A number of Psalms, but by no means all, are ascribed to David. We know he played the lyer or the zither, he wrote songs of praise (2 Samuel 22) and danced to songs of praise (2 Samuel 6:16).
King David Playing the Zither CELESTI (1637-1712)
See http://www.wga.hu/frames-e.html?/html/c/celesti/davidzit.html for the source of the above photograph of the painting and a brief description.
David and Bathesheba is a familiar story, although often simply romanticized. To obtain her as his wife, David devises a plan to send her husband, his loyal officer in dedicated service to King David, into battle, to be abandoned by the other soldiers and killed by the enemy. My mother points to stories like this, to take courage that if God can use ordinary people, or even great people with serious faults, to do God’s work, “then God can use me, also.”
David and Uriah REMBRANDT (1665)
See http://www.wga.hu/frames-e.html?/html/r/rembran/painting/biblic3/david.html for the source of the above photograph of the painting and for a brief description and an alternate interpretation that it represents Haman recognizing his Fate.
David and Bathsheba CHAGALL (1956)
See http://www.marcchagallprints.com/view_art.php?art_id=238&min=0&max=10000000&portrait=&original=&sub=&sort_by=&sold= for a source of the above photograph of the lithograph.
David’s son, Absolom, kills David’s son, Amnon, who had tried, unsuccessfully, to seduce their sister, Tamar. Absolom kills Amnon and flees. David ultimately forgives Absolom. 2 Samuel 13.
David Pardoning Absolom BLAKE (1800-1803)
See http://www.cecilhigginsartgallery.org/paintings/blakeb2.htm for the source of the above photograph of the pen and watercolor over black lead on paper painting.
2 Samuel 15 tells us that ultimately, Absolom leads a rebellion against his father and David flees. None the less, King David tells his soldiers not to lay a hand on Absolom. 2 Samuel 18:9 tells us that as Absolom is riding his mule, his long, beautiful hair is caught in a tree, the mule keeps going, and he hangs to death.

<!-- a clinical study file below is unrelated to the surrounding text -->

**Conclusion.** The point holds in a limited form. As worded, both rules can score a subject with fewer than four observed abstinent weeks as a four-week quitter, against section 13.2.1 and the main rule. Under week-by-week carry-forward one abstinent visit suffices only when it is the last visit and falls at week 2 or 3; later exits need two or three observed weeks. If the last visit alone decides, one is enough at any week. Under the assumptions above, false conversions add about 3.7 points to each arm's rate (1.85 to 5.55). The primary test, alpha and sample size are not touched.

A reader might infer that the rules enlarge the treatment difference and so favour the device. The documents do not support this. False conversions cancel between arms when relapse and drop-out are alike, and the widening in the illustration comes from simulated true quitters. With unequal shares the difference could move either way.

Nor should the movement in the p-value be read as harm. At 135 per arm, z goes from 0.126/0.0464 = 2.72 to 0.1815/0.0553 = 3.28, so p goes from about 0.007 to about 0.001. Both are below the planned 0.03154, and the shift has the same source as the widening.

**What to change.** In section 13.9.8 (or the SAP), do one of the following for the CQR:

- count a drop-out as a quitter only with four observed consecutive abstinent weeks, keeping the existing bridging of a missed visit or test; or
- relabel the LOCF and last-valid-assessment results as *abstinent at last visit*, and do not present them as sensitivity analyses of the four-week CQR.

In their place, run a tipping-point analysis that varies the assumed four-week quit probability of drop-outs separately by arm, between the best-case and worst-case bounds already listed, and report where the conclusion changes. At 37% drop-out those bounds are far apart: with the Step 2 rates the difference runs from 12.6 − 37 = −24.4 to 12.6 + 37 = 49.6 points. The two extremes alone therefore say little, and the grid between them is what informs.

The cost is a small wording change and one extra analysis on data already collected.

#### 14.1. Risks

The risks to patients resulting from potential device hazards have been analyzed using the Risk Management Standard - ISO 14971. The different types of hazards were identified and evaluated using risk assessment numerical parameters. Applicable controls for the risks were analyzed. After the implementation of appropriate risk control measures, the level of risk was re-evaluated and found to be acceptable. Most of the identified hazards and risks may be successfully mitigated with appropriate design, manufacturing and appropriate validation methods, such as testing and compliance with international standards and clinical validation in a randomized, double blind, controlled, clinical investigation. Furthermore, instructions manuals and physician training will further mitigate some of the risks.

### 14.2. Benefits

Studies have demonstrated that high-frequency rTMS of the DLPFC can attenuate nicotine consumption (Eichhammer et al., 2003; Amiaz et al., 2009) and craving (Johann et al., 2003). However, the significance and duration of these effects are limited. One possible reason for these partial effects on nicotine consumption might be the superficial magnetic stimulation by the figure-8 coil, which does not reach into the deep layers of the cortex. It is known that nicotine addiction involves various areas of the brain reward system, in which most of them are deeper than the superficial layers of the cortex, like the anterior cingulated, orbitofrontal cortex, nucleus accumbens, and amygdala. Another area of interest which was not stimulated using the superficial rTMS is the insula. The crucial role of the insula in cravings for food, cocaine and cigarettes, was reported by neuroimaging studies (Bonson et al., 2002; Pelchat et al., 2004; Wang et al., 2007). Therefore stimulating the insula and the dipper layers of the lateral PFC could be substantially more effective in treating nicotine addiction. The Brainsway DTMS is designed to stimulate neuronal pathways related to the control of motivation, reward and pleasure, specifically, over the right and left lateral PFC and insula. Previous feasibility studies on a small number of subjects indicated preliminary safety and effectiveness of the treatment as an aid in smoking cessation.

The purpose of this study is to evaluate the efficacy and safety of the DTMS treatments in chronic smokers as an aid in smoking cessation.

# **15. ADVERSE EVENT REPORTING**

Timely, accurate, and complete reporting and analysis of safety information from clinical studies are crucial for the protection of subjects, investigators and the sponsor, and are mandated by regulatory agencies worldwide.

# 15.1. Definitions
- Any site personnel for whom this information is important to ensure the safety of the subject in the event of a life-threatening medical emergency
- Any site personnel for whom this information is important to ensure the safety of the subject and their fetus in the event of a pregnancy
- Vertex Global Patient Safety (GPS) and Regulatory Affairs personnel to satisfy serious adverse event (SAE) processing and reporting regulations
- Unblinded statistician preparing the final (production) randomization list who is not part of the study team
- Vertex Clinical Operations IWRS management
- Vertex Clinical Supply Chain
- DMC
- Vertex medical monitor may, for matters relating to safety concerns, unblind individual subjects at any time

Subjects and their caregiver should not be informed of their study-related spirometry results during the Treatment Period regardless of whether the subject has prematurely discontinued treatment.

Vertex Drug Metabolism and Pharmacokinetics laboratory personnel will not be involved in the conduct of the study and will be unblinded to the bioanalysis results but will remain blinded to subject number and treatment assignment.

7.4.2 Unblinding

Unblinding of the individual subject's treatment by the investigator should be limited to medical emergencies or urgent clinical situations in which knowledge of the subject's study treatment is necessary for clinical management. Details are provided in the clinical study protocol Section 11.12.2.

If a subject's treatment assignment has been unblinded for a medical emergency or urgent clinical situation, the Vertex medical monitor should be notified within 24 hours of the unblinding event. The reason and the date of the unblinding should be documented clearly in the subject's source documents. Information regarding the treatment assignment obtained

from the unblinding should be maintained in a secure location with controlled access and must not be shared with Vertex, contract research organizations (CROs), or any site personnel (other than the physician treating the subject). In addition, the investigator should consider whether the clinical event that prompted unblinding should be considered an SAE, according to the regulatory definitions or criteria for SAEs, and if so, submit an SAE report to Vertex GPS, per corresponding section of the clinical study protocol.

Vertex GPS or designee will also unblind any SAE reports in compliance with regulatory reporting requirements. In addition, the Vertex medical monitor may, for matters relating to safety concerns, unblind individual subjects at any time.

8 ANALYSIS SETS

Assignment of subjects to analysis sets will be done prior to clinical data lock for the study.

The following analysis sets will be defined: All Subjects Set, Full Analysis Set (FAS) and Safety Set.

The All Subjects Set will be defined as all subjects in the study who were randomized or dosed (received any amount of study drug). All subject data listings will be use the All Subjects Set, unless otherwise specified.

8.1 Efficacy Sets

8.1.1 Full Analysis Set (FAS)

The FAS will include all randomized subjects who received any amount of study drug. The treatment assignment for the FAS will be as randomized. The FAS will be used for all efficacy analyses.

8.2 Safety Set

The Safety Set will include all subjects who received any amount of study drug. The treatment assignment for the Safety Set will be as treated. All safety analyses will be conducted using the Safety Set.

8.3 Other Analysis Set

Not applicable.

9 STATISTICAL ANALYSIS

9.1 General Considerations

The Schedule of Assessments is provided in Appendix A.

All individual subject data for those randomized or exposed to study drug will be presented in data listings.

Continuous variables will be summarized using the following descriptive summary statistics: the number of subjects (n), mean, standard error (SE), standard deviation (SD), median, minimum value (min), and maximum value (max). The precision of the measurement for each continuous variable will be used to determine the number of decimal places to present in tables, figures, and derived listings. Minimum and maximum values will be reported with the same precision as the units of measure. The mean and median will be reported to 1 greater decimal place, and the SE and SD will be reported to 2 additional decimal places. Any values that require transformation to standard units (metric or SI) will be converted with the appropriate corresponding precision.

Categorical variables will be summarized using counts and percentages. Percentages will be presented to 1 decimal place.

The Death of Absolom DORE (1832– 1883)
See http://upload.wikimedia.org/wikipedia/commons/9/96/Gustave_dore_bibel_death_of_absalom.jpg for the source of the above photograph of the etching.
When David learns of Absolom’s death, he weeps bitterly. “The king was shaken. He went up to the room over the gateway and wept. As he went, he said: ‘O my son Absalom! My son, my son Absalom! If only I had died instead of you—O Absalom, my son, my son!’” William Billings, an early American composer, wrote a beautiful, mournful choral piece on that passage.
David Mourning Absolom CHAGALL (1956)
See http://www.spaightwoodgalleries.com/Pages/Chagall_56Bible_lithos2.html for the source of the above photograph of the lithograph.
King David BEAUNEVEU (late 14th Century)
See http://en.wikipedia.org/wiki/Andr%C3%A9_Beauneveu for the source of the above photograph of the iluminated manuscript.
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